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Three students vie for open Board of Regents seat

One University of Minnesota student will serve a six-year term.
Chris Tastad, right, shakes hands with State Rep. Joe Atkins, DFL-Inver Grove Heights, after a meeting at the Minnesota State Office Building on Monday, Jan. 28, 2013, in St. Paul.
Image by Ichigo Takikawa
Chris Tastad, right, shakes hands with State Rep. Joe Atkins, DFL-Inver Grove Heights, after a meeting at the Minnesota State Office Building on Monday, Jan. 28, 2013, in St. Paul.

After six years, three University of Minnesota students have the chance to serve on the most powerful governing body at the school.

Drew Coveyou, Abdul Omari and Chris Tastad are all looking to fill the open at-large position on the Board of Regents reserved for a student.

The seat, currently held by Maureen Ramirez, is one of four open positions on the board this semester. 

The state Legislature will choose the next four regents in late February. Until then, the students are meeting with legislators and getting plenty of face time at the Capitol.

Of the 12 seats, state law requires at least one member be a student at the time of appointment.

“It forces a seat at the table that would allow a student perspective to be in place,” said Pat Duncanson, chair of the Regent Candidate Advisory Council.

After announcing the vacancies this fall, the RCAC received a large number of student applicants, which Duncanson said was “impressive and relieving.”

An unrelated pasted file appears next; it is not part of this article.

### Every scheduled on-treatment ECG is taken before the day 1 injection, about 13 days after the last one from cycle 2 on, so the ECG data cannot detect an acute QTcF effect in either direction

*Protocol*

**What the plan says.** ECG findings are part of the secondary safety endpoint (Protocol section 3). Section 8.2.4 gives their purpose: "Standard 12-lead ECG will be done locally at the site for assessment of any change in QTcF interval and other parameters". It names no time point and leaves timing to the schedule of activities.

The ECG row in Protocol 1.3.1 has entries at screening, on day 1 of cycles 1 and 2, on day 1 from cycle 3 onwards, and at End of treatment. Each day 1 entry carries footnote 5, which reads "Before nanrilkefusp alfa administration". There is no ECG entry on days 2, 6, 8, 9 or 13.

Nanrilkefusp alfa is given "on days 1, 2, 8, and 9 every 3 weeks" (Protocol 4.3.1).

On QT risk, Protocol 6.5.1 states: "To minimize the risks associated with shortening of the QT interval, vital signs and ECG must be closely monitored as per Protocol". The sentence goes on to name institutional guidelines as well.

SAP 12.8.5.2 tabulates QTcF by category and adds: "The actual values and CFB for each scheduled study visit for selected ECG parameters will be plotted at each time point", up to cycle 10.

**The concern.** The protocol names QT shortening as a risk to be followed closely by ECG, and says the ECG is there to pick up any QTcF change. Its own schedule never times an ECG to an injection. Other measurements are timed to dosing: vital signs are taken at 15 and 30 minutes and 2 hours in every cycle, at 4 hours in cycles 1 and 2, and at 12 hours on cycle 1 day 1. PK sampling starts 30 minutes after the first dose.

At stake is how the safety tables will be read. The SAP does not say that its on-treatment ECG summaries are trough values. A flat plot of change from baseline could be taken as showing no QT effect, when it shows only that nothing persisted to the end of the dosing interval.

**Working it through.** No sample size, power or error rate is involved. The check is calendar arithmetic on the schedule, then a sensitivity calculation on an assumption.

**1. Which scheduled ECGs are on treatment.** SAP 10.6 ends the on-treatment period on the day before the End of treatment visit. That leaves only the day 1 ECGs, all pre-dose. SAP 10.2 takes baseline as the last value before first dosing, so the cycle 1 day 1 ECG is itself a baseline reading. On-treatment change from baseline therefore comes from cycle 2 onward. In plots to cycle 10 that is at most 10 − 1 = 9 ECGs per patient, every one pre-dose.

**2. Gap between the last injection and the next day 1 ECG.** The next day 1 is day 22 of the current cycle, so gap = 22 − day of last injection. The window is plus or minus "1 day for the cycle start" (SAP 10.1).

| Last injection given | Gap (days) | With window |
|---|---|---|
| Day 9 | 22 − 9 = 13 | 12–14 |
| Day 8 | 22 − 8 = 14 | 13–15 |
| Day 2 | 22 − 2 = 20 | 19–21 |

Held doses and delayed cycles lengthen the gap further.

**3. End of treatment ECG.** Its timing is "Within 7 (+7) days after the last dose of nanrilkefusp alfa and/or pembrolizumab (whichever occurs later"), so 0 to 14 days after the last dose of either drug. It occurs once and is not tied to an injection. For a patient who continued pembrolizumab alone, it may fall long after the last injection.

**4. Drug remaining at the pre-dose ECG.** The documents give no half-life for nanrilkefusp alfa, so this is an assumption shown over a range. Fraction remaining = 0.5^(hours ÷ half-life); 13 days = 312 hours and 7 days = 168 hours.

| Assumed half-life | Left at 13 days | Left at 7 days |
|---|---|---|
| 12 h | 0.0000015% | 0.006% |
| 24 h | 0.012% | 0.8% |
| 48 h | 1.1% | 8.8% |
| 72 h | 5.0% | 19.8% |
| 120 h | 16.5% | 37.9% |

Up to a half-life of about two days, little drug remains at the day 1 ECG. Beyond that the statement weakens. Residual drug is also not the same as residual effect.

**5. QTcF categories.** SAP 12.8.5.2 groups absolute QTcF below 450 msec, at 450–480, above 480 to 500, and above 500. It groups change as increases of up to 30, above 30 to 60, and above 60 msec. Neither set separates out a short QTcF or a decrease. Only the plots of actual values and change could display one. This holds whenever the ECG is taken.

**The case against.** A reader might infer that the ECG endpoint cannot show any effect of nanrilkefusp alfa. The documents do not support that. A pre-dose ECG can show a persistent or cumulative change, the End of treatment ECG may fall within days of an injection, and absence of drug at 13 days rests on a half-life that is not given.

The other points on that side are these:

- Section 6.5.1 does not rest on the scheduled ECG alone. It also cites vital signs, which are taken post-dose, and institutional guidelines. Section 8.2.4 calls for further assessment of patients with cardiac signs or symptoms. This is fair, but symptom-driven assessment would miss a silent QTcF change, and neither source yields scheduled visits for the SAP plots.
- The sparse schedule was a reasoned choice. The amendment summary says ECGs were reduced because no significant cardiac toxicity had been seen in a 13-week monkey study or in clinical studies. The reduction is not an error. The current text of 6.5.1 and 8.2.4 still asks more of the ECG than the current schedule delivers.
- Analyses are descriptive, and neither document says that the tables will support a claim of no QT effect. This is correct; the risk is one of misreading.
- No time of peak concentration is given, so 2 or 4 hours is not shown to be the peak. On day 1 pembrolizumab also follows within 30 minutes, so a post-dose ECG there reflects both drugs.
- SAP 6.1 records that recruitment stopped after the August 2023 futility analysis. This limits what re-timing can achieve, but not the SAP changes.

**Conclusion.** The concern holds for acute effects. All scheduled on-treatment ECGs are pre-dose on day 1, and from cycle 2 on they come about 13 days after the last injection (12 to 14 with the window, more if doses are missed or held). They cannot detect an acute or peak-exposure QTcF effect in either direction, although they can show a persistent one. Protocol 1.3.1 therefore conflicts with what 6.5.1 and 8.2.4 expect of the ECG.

Ramirez, who did not reapply for an at-large position, said having a student on the board is important, and she never found it difficult to speak up when she felt it necessary, despite being the youngest person on the board.

 “I always felt that my colleagues were grateful to have [a student] perspective,” she said. “It’s nice to have someone on the board who has been in school since there were computers.”

‘Hometown boy’

Minneapolis native Abdul Omari is quick to use the word “love” when speaking about the University.

Omari, a third-year doctoral student studying international and comparative development education at the Humphrey School of Public Affairs, has a storied history of involvement in University programs.

The self-proclaimed “hometown boy” admitted that in high school he originally didn’t want to come to the University but has since attained two degrees from it and is now seeking a third.

“I wanted to leave state like a lot of minorities do,” he said. “It wasn’t until I got here and started branching out and seeking leadership opportunities that I really fell in love with the place.”

A member of the historically black fraternity Alpha Phi Alpha, Omari was also involved with the Black Student Union during his time as an undergraduate. As a master’s student, he served as the vice president of Public Affairs Students Association at the Humphrey School and now teaches an undergraduate course called Personal Leadership in the University.

Omari also served as a student representative on the Board of Regents for two years, which he said sparked his interest in applying for the at-large position.

Omari earned his bachelor’s degree in global studies with a minor in African-American and African studies before completing his master’s degree in public policy from the Humphrey School.

He eventually hopes to start his own mentoring organization focused on creating opportunities for minority youths to go into higher education.

“It’s really important to find ways to grab as much of the talent in the state as possible and really find pipelines to grab minority students in the state,” he said. “That’s definitely something [the University] needs to find interesting ways to do.”

Despite his positive view of the University, Omari is critical of it as well, especially when it comes to becoming a diverse institution. The biggest step, he said, is making higher education more affordable.

“Student tuition is always going to be a concern if it’s rising, and I think we need to be very cognizant of that,” he said. “I think that we also need to continue to think about our goals for becoming a diverse institution. That means not just diversifying to diversify.”